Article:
Monday, December 6, 2021

LEA salary increase rubs Gov’t the wrong way

The Government through the Ministry of Trade and Industry has failed to prevail over the Board of Local Enterprise Authority (LEA)’s decision to increase the Authority’s employees’ salaries by 10 percent.

The salary hike follows talks between LEA management and the Botswana Public Service Union (BOPEU) which were concluded this week.

Sources say upon learning that the LEA management had signed an agreement with BOPEU to increase employees’ salaries by 10 percent, the Ministry questioned the Authority as to why such a decision was taken without its blessings and consultations.

BOPEU Secretary General Topias Marenga confirmed that his union has signed an agreement with LEA management that their members should get a 10 percent salary hike.

“We had been holding negotiations with LEA management for quite some time and the negotiations were concluded this week. After the negotiations we agreed that we should settle for a 10 percent salary increase,” he said.

Marenga also confirmed reports that the Ministry queried the board’s decision to give LEA management the go ahead to increase salaries for BOPEU members.

“The Ministry told LEA management that it was not supposed to increase salaries without having consulted them first. But the management told the Ministry that it was answerable to the Board. They were given the mandate to take the decision including increasing salaries by the board,” said Marenga.

According to Marenga the Ministry has since given up on pursuing the matter since the board is independent and can take decisions without consulting the Ministry.

“When the matter was brought to the attention of the Minister, he also appreciated that the Board is an independent body. The Ministry’s bone of contention was also that the talks were expedited and that could have compromised them,” he said. Marenga added that the salary increase will be backdated to 1st of April last year.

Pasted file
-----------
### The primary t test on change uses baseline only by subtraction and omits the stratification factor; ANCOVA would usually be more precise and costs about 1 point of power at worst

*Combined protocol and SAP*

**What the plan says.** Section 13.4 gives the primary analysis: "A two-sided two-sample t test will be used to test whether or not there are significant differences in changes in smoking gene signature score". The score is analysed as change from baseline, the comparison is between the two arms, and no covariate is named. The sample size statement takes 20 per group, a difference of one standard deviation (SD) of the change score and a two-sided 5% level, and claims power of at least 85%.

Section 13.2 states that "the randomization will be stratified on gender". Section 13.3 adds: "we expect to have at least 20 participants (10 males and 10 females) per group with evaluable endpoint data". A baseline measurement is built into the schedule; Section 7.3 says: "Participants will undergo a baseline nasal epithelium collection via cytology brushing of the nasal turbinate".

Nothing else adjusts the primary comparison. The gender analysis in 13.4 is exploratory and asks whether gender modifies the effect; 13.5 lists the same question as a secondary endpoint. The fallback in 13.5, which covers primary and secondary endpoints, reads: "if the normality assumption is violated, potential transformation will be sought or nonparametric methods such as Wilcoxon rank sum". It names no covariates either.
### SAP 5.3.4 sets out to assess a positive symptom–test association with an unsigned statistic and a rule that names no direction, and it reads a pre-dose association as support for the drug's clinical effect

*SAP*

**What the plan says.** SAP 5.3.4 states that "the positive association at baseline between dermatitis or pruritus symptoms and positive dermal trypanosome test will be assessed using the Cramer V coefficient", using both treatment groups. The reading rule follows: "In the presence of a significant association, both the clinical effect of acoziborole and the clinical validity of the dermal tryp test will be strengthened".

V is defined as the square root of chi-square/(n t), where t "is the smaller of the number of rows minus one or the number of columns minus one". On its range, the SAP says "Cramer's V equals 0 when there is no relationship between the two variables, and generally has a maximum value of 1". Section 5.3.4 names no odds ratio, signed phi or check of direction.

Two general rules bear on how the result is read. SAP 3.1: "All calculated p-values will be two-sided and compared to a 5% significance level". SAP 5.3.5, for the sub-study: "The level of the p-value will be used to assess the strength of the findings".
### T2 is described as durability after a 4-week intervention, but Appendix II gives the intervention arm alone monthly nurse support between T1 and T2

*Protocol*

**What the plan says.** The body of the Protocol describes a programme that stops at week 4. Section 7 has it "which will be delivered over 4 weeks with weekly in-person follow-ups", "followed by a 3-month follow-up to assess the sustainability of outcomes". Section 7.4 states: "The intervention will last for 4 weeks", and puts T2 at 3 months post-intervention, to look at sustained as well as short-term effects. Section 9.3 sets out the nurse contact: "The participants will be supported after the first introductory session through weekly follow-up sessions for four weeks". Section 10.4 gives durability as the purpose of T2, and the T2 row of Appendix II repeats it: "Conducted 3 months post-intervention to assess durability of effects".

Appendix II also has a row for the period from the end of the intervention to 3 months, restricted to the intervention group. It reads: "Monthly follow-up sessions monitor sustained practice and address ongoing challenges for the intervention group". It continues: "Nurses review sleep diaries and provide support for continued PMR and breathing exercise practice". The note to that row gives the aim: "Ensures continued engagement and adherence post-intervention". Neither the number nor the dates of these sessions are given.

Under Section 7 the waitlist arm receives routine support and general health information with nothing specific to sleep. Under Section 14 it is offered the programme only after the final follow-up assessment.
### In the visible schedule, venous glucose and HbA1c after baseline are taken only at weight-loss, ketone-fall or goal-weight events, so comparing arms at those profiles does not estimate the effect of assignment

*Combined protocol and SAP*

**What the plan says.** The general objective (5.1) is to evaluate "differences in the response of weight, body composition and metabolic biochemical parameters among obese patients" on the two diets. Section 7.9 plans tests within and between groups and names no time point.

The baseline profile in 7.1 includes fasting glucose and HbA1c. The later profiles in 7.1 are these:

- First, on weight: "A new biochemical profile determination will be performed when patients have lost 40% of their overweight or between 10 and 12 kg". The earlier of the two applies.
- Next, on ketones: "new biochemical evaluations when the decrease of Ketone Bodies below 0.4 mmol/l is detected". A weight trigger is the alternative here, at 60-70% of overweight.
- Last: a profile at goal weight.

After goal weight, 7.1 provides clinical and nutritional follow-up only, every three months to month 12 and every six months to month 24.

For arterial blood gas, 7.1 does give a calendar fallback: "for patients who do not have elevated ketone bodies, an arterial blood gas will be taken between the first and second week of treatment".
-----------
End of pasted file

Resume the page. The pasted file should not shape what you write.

BOPEU is a member of the Botswana Federation of Public Sectors’ Union (BOFEPUSU) which is currently negotiating salary increase for civil servants through the Public Service Bargaining Council.

Asked if it was BOFEPUSU that gave BOPEU the mandate to negotiate for salary increase for LEA employees, Marenga answered in the negative adding that there was nothing wrong with BOPEU negotiating salaries for BOPEU employees without the evolvement of the umbrella body.

He said they are also hoping that salary talks at the Public Service Bargaining Council “will go smoothly and bring the desired results.”

When briefing heads of Parastatals recently, Permanent Secretary to the President, Carter Morupisi urged Chief Executive Officers to advise boards of parastatals on issues of salary talks with unions. He added that Chief Executive Officers should advise boards of their parastatals on how salaries are perked.

Morupisi said it does not help when parastatals sign agreements with unions on salary increases when they know that the government’s purse is running dry.

“You should guard against temptations that will lead to the stakeholder (government) getting into financial troubles, especially when you know that the stakeholder does not have enough money,” he said.

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